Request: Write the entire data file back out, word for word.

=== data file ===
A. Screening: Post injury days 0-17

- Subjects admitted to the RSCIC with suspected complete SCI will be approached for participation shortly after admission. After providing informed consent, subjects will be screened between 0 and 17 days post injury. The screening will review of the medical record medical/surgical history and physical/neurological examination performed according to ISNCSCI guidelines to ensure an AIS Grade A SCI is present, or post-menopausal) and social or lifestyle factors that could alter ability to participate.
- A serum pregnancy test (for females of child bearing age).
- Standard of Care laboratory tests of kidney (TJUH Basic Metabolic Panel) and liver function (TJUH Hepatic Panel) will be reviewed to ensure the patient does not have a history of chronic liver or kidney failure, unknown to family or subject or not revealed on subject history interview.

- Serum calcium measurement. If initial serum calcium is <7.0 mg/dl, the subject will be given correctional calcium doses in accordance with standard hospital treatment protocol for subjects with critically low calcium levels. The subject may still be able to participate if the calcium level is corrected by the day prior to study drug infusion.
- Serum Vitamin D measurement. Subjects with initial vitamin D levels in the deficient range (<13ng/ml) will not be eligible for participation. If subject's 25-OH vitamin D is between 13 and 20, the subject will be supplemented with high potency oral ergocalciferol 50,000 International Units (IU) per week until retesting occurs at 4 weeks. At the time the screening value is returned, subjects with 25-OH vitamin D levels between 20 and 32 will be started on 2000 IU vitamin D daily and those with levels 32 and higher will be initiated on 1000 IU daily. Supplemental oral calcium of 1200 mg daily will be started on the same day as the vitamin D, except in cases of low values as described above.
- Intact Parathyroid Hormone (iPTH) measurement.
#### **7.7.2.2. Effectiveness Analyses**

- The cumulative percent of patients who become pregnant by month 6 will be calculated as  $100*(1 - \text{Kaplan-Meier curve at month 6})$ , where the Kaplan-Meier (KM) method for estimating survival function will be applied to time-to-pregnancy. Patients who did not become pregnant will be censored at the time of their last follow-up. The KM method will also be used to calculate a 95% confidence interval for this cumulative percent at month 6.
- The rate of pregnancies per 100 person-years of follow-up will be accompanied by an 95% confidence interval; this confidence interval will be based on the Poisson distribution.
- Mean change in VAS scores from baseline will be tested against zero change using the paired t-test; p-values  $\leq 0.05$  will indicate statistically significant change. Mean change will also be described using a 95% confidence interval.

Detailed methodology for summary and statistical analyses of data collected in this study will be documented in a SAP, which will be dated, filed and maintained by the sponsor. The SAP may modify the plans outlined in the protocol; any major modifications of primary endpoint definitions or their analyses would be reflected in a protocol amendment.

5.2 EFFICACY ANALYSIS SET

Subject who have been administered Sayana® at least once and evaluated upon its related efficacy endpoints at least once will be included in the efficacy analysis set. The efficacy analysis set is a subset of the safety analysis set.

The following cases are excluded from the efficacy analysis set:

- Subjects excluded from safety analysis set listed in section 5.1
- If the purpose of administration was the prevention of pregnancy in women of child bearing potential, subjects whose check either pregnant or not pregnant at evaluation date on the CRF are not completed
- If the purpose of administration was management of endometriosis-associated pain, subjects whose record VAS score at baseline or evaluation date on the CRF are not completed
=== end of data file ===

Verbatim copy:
A. Screening: Post injury days 0-17

- Subjects admitted to the RSCIC with suspected complete SCI will be approached for participation shortly after admission. After providing informed consent, subjects will be screened between 0 and 17 days post injury. The screening will review of the medical record medical/surgical history and physical/neurological examination performed according to ISNCSCI guidelines to ensure an AIS Grade A SCI is present, or post-menopausal) and social or lifestyle factors that could alter ability to participate.
- A serum pregnancy test (for females of child bearing age).
- Standard of Care laboratory tests of kidney (TJUH Basic Metabolic Panel) and liver function (TJUH Hepatic Panel) will be reviewed to ensure the patient does not have a history of chronic liver or kidney failure, unknown to family or subject or not revealed on subject history interview.

- Serum calcium measurement. If initial serum calcium is <7.0 mg/dl, the subject will be given correctional calcium doses in accordance with standard hospital treatment protocol for subjects with critically low calcium levels. The subject may still be able to participate if the calcium level is corrected by the day prior to study drug infusion.
- Serum Vitamin D measurement. Subjects with initial vitamin D levels in the deficient range (<13ng/ml) will not be eligible for participation. If subject's 25-OH vitamin D is between 13 and 20, the subject will be supplemented with high potency oral ergocalciferol 50,000 International Units (IU) per week until retesting occurs at 4 weeks. At the time the screening value is returned, subjects with 25-OH vitamin D levels between 20 and 32 will be started on 2000 IU vitamin D daily and those with levels 32 and higher will be initiated on 1000 IU daily. Supplemental oral calcium of 1200 mg daily will be started on the same day as the vitamin D, except in cases of low values as described above.
- Intact Parathyroid Hormone (iPTH) measurement.
#### **7.7.2.2. Effectiveness Analyses**

- The cumulative percent of patients who become pregnant by month 6 will be calculated as  $100*(1 - \text{Kaplan-Meier curve at month 6})$ , where the Kaplan-Meier (KM) method for estimating survival function will be applied to time-to-pregnancy. Patients who did not become pregnant will be censored at the time of their last follow-up. The KM method will also be used to calculate a 95% confidence interval for this cumulative percent at month 6.
- The rate of pregnancies per 100 person-years of follow-up will be accompanied by an 95% confidence interval; this confidence interval will be based on the Poisson distribution.
- Mean change in VAS scores from baseline will be tested against zero change using the paired t-test; p-values  $\leq 0.05$  will indicate statistically significant change. Mean change will also be described using a 95% confidence interval.

Detailed methodology for summary and statistical analyses of data collected in this study will be documented in a SAP, which will be dated, filed and maintained by the sponsor. The SAP may modify the plans outlined in the protocol; any major modifications of primary endpoint definitions or their analyses would be reflected in a protocol amendment.

5.2 EFFICACY ANALYSIS SET

Subject who have been administered Sayana® at least once and evaluated upon its related efficacy endpoints at least once will be included in the efficacy analysis set. The efficacy analysis set is a subset of the safety analysis set.

The following cases are excluded from the efficacy analysis set:

- Subjects excluded from safety analysis set listed in section 5.1
- If the purpose of administration was the prevention of pregnancy in women of child bearing potential, subjects whose check either pregnant or not pregnant at evaluation date on the CRF are not completed
- If the purpose of administration was management of endometriosis-associated pain, subjects whose record VAS score at baseline or evaluation date on the CRF are not completed